Learning codes of communication in Banni as a tool to understand and function in the context:
My long term research assignment was identifying women’s role in the animal husbandry of Banni. But this assignment required access to women from various clans, which in turn required Kachchhi-Sindhi speaking skills as well as permission from the senior male members of the community. So I decided to focus on my short term goal first which required an understanding of animal husbandry practices in Kachchh, the markers of a good buffalo and building a rapport with Maldharis (most spoke Hindi).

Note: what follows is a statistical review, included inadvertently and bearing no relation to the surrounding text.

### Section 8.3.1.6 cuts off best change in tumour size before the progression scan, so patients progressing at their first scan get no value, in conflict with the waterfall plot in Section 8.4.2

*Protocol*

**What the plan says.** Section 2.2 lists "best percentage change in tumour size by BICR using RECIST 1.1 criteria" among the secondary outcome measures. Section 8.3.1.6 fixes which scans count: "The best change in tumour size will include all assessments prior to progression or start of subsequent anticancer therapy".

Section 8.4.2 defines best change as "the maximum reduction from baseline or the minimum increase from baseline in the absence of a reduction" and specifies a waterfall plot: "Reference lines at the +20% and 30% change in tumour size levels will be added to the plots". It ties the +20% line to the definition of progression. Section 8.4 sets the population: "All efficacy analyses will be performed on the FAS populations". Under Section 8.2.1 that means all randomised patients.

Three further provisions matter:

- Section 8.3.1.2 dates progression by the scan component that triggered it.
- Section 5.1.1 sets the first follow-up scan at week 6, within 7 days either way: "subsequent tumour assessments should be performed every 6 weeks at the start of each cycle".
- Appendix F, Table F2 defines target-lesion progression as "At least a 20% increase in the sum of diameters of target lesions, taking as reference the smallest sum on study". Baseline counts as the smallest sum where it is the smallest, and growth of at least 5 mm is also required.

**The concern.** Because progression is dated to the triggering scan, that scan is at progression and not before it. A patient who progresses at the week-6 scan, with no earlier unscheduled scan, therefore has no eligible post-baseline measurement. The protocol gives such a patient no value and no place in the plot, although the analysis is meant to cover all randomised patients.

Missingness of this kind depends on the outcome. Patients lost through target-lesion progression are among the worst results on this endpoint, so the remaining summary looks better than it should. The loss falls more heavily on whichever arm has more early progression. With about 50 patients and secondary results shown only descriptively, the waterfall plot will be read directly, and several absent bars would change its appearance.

Every hamlet has an Agevaan meaning leader who is loved and respected by the entire hamlet and whose word is taken as final. With help of my host organization I got a list of cell phone numbers for Agevans in Banni, and began to call them up to set up 24 hour home-stays with them; keeping in mind Banni’s rhythm discussed earlier (in the section From classroom theory to real world improvisation). Most of them obliged. It is through conversations with Maldharis that I was able to ‘decode Banni’. From whatever I found, I am going to classify the codes of Banni into two broad categories: natural (exist in nature on their own) and man-made.